Two teams of scientists are using CRISPR on humans.

CBC News reports on the pioneering work (and maybe friendly rivalry) being used to cure lung cancer with edited genes:

[F]or scientists like Jason Moffat, at the University of Toronto, it’s amazing news.

“That’s fast,” he said. “They’re pushing the technology really hard.”

Scientists are now using CRISPR in a range of wild experiments. They’ve already designed a mechanism that could wipe out mosquitoes. And they’re also toying with using it to bring the woolly mammoth back to life.

It’s a tool so powerful, it could be used to permanently alter the human genome in a way that could be passed on to future generations.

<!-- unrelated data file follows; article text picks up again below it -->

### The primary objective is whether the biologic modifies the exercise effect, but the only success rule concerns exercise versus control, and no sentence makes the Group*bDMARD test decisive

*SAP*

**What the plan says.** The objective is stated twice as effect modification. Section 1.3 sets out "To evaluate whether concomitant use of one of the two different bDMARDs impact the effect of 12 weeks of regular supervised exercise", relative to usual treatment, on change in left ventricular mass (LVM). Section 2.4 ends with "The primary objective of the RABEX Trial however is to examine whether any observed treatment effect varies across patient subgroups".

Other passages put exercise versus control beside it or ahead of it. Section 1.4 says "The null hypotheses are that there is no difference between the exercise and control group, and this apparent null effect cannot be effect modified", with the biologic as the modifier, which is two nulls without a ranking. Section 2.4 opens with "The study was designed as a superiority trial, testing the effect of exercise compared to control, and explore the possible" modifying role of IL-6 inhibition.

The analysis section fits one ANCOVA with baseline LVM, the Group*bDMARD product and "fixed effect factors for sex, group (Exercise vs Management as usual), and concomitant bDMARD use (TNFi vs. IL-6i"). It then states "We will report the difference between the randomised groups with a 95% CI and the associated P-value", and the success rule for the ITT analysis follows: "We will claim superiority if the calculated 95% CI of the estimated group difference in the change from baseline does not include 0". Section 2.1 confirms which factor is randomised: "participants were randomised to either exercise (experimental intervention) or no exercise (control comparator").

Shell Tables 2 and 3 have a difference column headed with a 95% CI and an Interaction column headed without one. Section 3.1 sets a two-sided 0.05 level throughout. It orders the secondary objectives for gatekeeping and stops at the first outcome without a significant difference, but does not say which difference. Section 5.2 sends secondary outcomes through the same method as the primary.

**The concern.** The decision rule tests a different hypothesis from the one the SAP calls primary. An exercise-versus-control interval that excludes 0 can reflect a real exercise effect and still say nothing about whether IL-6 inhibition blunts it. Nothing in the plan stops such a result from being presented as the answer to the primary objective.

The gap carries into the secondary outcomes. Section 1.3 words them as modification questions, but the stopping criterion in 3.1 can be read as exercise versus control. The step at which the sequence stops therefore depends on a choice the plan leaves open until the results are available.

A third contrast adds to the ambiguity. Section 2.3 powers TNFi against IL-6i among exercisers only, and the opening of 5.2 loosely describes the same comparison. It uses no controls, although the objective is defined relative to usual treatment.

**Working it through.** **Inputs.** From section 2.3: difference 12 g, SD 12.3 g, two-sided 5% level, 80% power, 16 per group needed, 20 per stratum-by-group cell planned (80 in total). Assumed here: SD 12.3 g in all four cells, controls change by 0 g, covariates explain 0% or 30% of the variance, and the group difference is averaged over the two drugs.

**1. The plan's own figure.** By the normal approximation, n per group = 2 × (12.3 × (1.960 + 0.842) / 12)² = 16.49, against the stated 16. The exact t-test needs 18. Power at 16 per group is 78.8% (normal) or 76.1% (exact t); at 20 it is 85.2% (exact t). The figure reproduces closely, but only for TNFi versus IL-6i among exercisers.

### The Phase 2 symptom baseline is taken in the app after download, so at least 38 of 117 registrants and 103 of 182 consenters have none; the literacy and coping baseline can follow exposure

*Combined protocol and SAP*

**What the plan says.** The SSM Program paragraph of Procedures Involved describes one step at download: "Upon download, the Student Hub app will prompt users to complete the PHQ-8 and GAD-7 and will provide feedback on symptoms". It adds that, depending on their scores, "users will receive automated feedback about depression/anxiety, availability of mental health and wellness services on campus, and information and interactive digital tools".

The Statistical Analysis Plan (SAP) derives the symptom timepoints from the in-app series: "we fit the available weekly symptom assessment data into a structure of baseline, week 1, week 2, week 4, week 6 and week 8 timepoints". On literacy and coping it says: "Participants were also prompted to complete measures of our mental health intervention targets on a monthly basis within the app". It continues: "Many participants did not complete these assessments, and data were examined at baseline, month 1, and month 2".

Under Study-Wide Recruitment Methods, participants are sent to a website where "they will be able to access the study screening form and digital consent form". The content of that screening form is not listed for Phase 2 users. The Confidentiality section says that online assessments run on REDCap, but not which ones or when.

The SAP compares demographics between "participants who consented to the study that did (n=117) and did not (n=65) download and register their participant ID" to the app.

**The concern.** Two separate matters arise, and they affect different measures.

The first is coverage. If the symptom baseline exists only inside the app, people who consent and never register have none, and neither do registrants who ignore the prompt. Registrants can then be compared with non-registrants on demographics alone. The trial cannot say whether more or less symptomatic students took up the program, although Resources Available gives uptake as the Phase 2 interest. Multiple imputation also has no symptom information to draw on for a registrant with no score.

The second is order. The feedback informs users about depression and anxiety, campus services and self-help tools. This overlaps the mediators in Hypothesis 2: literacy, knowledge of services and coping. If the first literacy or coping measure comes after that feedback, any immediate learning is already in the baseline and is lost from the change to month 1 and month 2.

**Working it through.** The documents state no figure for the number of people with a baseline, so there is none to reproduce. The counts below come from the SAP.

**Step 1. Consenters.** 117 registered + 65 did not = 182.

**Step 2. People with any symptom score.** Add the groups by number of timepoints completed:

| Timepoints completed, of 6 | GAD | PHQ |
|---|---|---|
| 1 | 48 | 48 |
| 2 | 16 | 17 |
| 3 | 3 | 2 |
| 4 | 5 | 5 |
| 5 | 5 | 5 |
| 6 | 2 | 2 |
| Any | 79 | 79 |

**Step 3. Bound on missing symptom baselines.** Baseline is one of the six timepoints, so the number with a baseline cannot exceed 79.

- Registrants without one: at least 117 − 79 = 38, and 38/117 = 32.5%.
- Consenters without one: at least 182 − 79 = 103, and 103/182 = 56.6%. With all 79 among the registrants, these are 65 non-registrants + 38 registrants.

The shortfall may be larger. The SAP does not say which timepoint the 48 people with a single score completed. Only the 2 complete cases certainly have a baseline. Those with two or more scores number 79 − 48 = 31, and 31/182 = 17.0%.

CRISPR is not a therapy on its own. It’s a tool. But because of its precision, researchers are hoping it will be able to make genetic edits that are more effective than the traditional gene-editing techniques, to trigger a patient’s immune system to kill cancer cells.

Both the U.S. and the Chinese teams intend to use CRISPR in similar ways, but on different cancers. The Chinese will target non-small-cell lung cancer; the U.S. team will work on melanoma, sarcoma and myeloid cancers.

They will harvest a type of immune cell, known as T cells, from a patient’s blood and then use CRISPR to tinker with a particular gene in a way that will activate the T cells to attack cancer cells. And then they will put the CRISPR-ed cells back into the patient’s body to destroy tumours.

“These first tests, if done properly, are going to pave the way for how to use CRISPR to treat disease,” said Moffat.